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Light Frequency Fingertips Transforms Mobile Device Light Emissions Into Sound

Light Frequency Fingertips Transforms Mobile Device Light Emissions Into Sound
Arts & Culture

Screens and hand gestures are combined in an unusual physical computing project by Robert Mathy.

Lisa Baldini
  • 23 august 2010

We’ve recently written about a gaming concept that utilizes iPhone touchscreens as the landscape for playing. Another project that puts the mobile display screen into dialogue with other interactive technologies is Robert Mathy’s Light Frequency Fingertips; a physical computing interface used to produce music.

We Make Money Not Art explains:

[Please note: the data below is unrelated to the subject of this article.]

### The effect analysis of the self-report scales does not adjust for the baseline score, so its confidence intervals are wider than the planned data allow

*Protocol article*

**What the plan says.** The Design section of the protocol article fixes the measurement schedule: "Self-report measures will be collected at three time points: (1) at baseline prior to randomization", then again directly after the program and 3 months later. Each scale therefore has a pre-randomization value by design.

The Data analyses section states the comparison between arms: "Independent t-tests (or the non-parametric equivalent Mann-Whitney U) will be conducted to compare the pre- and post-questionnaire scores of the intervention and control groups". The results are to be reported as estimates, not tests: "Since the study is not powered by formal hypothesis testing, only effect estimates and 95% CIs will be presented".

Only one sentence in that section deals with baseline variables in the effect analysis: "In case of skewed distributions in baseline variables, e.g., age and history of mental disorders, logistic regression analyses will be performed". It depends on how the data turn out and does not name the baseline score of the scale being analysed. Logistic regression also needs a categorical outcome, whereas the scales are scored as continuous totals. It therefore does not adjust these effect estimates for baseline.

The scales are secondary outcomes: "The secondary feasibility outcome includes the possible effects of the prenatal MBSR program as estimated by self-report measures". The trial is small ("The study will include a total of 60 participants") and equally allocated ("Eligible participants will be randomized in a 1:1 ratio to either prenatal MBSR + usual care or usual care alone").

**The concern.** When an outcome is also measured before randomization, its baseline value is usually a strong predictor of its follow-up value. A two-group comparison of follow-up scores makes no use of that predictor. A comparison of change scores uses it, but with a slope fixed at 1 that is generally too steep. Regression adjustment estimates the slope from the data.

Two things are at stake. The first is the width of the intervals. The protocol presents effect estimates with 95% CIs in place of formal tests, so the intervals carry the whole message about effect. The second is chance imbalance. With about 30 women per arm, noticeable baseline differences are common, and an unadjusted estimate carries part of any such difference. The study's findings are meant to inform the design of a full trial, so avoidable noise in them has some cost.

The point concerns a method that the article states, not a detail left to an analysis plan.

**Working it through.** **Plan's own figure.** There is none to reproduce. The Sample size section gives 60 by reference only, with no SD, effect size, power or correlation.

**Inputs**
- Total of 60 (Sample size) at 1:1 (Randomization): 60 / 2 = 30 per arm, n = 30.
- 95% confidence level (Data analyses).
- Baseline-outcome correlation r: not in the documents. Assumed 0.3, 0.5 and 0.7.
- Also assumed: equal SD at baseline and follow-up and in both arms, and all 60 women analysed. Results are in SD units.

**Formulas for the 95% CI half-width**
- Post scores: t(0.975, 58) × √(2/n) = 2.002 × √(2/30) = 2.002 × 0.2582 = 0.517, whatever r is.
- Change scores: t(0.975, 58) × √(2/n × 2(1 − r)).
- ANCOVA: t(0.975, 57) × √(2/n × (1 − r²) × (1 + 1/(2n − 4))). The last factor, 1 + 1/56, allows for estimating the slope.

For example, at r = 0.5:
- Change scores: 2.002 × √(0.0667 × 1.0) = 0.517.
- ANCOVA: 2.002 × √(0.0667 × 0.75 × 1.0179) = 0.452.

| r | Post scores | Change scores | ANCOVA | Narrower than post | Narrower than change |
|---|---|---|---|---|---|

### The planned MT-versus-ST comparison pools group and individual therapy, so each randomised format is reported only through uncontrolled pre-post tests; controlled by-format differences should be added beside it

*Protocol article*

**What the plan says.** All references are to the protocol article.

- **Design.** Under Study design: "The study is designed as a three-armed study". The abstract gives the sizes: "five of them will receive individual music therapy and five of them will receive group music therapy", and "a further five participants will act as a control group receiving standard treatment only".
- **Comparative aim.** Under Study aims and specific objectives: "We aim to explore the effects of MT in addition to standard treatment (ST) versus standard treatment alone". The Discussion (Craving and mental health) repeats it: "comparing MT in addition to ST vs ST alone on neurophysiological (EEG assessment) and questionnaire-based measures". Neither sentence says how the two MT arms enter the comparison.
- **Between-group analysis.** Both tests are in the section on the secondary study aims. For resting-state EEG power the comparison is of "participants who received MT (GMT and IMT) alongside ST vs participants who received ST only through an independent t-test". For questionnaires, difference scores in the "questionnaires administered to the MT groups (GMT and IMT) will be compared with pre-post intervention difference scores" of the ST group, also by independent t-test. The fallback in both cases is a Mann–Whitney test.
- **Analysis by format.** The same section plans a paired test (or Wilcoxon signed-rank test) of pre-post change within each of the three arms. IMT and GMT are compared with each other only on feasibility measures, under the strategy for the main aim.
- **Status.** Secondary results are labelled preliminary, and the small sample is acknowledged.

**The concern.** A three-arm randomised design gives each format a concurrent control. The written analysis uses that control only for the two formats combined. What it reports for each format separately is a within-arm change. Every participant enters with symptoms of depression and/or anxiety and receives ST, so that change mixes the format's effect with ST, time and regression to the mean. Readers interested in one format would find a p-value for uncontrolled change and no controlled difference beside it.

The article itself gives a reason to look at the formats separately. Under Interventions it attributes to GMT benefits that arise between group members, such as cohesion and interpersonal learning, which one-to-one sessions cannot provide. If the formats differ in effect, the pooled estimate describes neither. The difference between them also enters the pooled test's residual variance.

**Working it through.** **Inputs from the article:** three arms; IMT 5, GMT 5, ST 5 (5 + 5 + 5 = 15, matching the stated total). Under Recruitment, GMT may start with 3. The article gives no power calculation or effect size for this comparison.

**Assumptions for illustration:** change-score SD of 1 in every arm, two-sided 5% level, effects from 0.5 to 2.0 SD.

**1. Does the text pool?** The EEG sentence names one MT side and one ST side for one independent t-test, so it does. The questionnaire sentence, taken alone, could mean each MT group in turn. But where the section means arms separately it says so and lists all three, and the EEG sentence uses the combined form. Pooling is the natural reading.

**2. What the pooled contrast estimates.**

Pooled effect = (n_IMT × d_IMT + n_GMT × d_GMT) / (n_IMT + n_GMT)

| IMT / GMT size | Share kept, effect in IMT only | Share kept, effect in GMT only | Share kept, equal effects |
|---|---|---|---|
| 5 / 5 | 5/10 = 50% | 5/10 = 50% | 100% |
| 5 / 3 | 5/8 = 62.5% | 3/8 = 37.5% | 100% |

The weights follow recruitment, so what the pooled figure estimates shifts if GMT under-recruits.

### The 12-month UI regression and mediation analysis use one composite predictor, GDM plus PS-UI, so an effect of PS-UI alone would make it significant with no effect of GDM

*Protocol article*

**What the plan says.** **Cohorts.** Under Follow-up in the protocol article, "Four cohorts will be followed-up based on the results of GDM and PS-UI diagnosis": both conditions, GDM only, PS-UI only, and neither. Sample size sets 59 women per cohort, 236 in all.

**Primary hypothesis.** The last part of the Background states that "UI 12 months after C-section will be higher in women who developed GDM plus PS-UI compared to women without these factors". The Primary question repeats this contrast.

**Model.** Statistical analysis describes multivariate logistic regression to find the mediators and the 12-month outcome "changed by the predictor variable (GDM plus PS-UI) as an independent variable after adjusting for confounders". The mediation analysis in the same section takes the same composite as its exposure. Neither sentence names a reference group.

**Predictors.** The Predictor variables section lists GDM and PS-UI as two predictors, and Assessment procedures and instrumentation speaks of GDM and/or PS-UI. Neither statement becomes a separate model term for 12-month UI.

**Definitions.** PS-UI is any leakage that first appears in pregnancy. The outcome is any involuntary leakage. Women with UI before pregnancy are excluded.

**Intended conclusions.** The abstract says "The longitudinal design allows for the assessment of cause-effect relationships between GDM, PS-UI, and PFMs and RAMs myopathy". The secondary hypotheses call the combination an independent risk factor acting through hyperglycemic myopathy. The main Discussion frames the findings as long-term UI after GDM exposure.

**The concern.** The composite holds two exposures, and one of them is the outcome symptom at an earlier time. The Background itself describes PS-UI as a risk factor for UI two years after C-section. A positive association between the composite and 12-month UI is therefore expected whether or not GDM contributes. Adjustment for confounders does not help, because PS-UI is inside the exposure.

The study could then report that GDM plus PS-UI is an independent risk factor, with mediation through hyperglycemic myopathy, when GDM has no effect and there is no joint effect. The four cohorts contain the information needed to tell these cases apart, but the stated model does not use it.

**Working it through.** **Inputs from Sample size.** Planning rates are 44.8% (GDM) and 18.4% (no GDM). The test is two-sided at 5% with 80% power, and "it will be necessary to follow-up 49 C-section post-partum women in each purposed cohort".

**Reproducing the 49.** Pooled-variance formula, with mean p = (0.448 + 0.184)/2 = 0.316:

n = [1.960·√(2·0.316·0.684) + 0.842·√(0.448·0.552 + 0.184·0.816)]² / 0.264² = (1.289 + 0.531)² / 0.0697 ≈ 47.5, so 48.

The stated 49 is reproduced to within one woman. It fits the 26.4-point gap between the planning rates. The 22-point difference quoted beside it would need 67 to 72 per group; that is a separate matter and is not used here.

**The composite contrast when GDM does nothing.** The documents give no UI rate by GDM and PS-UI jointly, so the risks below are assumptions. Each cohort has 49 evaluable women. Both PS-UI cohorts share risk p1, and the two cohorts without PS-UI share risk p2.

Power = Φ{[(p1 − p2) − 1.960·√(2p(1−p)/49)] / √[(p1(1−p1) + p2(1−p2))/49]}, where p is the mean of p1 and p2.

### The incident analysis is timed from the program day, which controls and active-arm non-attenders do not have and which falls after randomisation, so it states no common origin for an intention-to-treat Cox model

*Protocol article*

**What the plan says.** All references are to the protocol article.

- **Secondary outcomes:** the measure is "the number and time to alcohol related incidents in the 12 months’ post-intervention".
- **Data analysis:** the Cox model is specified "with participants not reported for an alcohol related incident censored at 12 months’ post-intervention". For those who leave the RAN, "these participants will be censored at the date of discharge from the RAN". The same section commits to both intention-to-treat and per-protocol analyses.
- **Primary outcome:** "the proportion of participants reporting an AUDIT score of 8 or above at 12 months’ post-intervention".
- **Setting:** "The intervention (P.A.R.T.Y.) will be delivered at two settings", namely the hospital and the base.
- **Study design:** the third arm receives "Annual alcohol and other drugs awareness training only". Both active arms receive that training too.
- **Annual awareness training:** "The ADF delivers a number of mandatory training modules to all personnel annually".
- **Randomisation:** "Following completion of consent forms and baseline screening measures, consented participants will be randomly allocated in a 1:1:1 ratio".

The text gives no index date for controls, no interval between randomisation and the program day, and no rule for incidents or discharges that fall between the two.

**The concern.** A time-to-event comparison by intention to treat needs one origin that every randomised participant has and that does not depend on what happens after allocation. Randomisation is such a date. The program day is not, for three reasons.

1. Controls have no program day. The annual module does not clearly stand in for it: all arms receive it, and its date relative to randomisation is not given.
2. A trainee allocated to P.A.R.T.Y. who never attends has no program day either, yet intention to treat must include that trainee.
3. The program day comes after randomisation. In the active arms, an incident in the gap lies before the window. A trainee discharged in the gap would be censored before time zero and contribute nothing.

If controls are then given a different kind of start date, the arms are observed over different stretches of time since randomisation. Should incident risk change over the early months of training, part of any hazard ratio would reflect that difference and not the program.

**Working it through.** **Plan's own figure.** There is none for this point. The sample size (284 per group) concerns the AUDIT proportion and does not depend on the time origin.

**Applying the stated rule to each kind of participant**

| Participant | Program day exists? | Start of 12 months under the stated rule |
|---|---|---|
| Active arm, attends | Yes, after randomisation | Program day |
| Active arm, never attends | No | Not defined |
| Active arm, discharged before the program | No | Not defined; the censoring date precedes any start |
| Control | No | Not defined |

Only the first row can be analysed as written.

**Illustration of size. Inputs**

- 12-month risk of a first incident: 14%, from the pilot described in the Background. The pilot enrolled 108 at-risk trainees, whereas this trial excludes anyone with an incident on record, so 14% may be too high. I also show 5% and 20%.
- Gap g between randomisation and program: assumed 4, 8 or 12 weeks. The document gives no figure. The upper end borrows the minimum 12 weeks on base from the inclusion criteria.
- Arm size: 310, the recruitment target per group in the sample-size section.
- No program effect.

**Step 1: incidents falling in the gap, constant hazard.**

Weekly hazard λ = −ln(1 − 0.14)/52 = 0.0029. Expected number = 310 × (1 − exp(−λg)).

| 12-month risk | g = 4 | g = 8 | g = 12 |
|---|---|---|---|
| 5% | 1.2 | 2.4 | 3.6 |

“Light Frequency Fingertips” is composed of four fingercaps, each containing light sensitive phototransistors. The fingercaps (made of bicycle tubes) are especially customized for the thumb and forefinger of both hands, and transform light frequencies into acoustic signals. Light, emitted by the displays of activated mobile phones, functions as the origin of the sounds. As each mobile phone’s display generates a different light frequency, each results in an audio signal with a different pitch. In addition, other electronic devices, such as flashing bicycle lights, can be used to generate rhythmic tones.

Light Frequency Fingertips is currently on display as part of Sao Paulo’s FILE Festival.

Light Frequency Fingertips

[via: We Make Money Not Art]

+Apple
+brazil
+culture
+Culture
+Electronics & Gadgets
+fitness / sport
+gaming
+instrument
+iphone
+Latin America
+mobile
+mobile device
+São Paulo
+Sound
+Sound Art
+technology
+Touchscreen
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